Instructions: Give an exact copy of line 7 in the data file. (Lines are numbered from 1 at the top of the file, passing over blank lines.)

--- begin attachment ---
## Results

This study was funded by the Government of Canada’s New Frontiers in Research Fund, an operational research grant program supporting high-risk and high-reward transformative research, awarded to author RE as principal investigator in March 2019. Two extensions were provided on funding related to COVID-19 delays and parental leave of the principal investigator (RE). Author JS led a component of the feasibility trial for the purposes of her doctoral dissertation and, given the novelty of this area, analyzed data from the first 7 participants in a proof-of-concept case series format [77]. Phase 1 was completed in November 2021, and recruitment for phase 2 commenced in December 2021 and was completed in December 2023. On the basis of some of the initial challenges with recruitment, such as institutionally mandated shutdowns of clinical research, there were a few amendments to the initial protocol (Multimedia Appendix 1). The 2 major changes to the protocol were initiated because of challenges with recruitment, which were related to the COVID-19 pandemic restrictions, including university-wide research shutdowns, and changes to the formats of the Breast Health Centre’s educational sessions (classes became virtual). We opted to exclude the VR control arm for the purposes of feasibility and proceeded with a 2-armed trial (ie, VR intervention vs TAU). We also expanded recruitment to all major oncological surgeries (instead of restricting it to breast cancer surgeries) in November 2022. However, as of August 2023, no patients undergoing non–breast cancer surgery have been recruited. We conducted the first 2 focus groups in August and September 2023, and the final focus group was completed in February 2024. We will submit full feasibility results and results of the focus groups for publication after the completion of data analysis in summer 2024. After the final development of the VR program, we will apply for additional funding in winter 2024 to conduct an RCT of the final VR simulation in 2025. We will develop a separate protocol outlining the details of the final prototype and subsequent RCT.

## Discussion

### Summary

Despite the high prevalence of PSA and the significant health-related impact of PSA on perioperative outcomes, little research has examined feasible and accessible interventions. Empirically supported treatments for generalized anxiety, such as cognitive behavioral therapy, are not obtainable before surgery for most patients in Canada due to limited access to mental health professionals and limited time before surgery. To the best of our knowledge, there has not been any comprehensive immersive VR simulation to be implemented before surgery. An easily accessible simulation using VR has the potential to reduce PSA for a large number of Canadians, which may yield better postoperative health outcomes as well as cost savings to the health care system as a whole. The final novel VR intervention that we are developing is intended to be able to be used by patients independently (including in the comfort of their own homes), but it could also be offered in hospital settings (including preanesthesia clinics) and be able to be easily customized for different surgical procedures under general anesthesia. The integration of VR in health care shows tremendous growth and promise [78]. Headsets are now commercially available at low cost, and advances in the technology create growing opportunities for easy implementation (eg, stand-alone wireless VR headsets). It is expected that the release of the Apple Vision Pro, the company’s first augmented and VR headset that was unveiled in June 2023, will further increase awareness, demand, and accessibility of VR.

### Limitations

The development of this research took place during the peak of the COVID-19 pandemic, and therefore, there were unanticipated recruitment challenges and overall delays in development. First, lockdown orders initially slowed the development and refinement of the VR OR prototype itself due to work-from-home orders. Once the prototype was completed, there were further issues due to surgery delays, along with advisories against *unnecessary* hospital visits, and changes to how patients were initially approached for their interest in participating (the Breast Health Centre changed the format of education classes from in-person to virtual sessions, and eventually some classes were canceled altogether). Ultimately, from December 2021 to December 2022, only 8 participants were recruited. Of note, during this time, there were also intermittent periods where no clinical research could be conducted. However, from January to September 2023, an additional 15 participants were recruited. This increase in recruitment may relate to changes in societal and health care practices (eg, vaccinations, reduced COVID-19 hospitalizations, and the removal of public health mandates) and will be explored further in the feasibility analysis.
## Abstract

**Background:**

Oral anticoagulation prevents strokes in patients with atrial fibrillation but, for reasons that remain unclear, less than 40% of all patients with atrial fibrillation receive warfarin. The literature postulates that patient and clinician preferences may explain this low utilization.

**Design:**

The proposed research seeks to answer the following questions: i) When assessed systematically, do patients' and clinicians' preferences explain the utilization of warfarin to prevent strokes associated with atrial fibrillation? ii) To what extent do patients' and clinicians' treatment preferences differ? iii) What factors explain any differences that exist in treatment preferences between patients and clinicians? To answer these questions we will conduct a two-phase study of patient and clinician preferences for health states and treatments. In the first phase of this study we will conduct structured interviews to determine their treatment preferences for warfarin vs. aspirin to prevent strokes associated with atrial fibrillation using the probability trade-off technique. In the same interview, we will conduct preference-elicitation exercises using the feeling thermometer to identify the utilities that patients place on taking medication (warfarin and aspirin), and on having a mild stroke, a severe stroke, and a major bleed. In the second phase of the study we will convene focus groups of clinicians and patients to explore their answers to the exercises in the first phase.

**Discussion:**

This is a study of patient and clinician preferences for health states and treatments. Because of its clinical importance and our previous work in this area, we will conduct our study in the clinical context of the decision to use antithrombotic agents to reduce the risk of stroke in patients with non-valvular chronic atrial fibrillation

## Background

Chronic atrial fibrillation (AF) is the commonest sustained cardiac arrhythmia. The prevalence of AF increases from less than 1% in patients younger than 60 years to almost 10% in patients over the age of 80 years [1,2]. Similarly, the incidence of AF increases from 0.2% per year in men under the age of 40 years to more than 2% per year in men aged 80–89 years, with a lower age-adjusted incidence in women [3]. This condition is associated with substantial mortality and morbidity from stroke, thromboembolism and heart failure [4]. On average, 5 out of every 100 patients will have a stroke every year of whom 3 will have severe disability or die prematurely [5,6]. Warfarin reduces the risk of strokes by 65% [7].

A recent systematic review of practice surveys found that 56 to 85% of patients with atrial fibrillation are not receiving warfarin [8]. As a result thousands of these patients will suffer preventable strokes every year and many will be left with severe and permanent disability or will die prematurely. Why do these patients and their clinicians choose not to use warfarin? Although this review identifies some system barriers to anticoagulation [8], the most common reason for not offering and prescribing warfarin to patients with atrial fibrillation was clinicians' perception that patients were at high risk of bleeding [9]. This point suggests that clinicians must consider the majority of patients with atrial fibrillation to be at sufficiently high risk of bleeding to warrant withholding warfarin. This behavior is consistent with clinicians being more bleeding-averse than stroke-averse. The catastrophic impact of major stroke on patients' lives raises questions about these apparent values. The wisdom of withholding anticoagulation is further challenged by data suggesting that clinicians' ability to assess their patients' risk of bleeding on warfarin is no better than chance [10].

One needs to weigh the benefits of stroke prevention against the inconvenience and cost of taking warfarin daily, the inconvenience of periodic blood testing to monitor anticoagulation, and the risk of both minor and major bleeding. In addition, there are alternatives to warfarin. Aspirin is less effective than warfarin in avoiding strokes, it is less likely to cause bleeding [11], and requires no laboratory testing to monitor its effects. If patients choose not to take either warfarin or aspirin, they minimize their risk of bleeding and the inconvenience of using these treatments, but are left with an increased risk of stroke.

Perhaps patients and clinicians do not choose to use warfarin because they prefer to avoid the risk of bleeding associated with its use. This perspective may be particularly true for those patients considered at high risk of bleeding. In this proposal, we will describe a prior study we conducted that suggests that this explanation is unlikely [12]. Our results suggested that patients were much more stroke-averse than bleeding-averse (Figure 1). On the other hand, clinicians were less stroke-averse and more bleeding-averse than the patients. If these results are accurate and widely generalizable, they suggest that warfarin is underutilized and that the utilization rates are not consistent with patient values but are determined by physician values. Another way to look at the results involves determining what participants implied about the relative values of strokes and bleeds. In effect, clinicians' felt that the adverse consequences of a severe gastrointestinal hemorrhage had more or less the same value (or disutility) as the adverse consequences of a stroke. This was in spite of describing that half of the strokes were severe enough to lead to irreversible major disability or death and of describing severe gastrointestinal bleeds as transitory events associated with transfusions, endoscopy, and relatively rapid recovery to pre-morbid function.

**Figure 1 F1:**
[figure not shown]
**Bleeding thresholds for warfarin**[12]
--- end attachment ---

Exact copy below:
The development of this research took place during the peak of the COVID-19 pandemic, and therefore, there were unanticipated recruitment challenges and overall delays in development. First, lockdown orders initially slowed the development and refinement of the VR OR prototype itself due to work-from-home orders. Once the prototype was completed, there were further issues due to surgery delays, along with advisories against *unnecessary* hospital visits, and changes to how patients were initially approached for their interest in participating (the Breast Health Centre changed the format of education classes from in-person to virtual sessions, and eventually some classes were canceled altogether). Ultimately, from December 2021 to December 2022, only 8 participants were recruited. Of note, during this time, there were also intermittent periods where no clinical research could be conducted. However, from January to September 2023, an additional 15 participants were recruited. This increase in recruitment may relate to changes in societal and health care practices (eg, vaccinations, reduced COVID-19 hospitalizations, and the removal of public health mandates) and will be explored further in the feasibility analysis.